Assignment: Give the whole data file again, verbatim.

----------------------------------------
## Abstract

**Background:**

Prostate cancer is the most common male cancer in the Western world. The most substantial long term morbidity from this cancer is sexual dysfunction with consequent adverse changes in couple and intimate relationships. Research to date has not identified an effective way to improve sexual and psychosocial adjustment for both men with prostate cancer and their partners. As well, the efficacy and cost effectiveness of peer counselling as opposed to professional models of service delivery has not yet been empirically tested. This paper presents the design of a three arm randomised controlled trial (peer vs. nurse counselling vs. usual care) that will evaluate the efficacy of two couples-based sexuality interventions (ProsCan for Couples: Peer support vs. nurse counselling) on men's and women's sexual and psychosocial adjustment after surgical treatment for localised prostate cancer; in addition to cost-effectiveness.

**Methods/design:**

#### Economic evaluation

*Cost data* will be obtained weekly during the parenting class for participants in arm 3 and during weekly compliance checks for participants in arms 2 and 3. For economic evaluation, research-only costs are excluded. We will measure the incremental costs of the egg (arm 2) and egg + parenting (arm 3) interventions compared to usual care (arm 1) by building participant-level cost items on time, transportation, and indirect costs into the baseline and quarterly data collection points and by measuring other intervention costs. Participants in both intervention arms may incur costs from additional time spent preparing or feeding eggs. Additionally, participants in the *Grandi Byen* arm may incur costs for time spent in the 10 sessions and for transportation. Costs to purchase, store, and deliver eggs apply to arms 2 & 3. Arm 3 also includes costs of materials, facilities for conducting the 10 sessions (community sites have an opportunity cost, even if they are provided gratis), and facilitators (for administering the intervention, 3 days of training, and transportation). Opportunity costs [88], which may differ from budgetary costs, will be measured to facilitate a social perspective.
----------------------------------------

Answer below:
## Abstract

**Background:**

Prostate cancer is the most common male cancer in the Western world. The most substantial long term morbidity from this cancer is sexual dysfunction with consequent adverse changes in couple and intimate relationships. Research to date has not identified an effective way to improve sexual and psychosocial adjustment for both men with prostate cancer and their partners. As well, the efficacy and cost effectiveness of peer counselling as opposed to professional models of service delivery has not yet been empirically tested. This paper presents the design of a three arm randomised controlled trial (peer vs. nurse counselling vs. usual care) that will evaluate the efficacy of two couples-based sexuality interventions (ProsCan for Couples: Peer support vs. nurse counselling) on men's and women's sexual and psychosocial adjustment after surgical treatment for localised prostate cancer; in addition to cost-effectiveness.

**Methods/design:**

#### Economic evaluation

*Cost data* will be obtained weekly during the parenting class for participants in arm 3 and during weekly compliance checks for participants in arms 2 and 3. For economic evaluation, research-only costs are excluded. We will measure the incremental costs of the egg (arm 2) and egg + parenting (arm 3) interventions compared to usual care (arm 1) by building participant-level cost items on time, transportation, and indirect costs into the baseline and quarterly data collection points and by measuring other intervention costs. Participants in both intervention arms may incur costs from additional time spent preparing or feeding eggs. Additionally, participants in the *Grandi Byen* arm may incur costs for time spent in the 10 sessions and for transportation. Costs to purchase, store, and deliver eggs apply to arms 2 & 3. Arm 3 also includes costs of materials, facilities for conducting the 10 sessions (community sites have an opportunity cost, even if they are provided gratis), and facilitators (for administering the intervention, 3 days of training, and transportation). Opportunity costs [88], which may differ from budgetary costs, will be measured to facilitate a social perspective.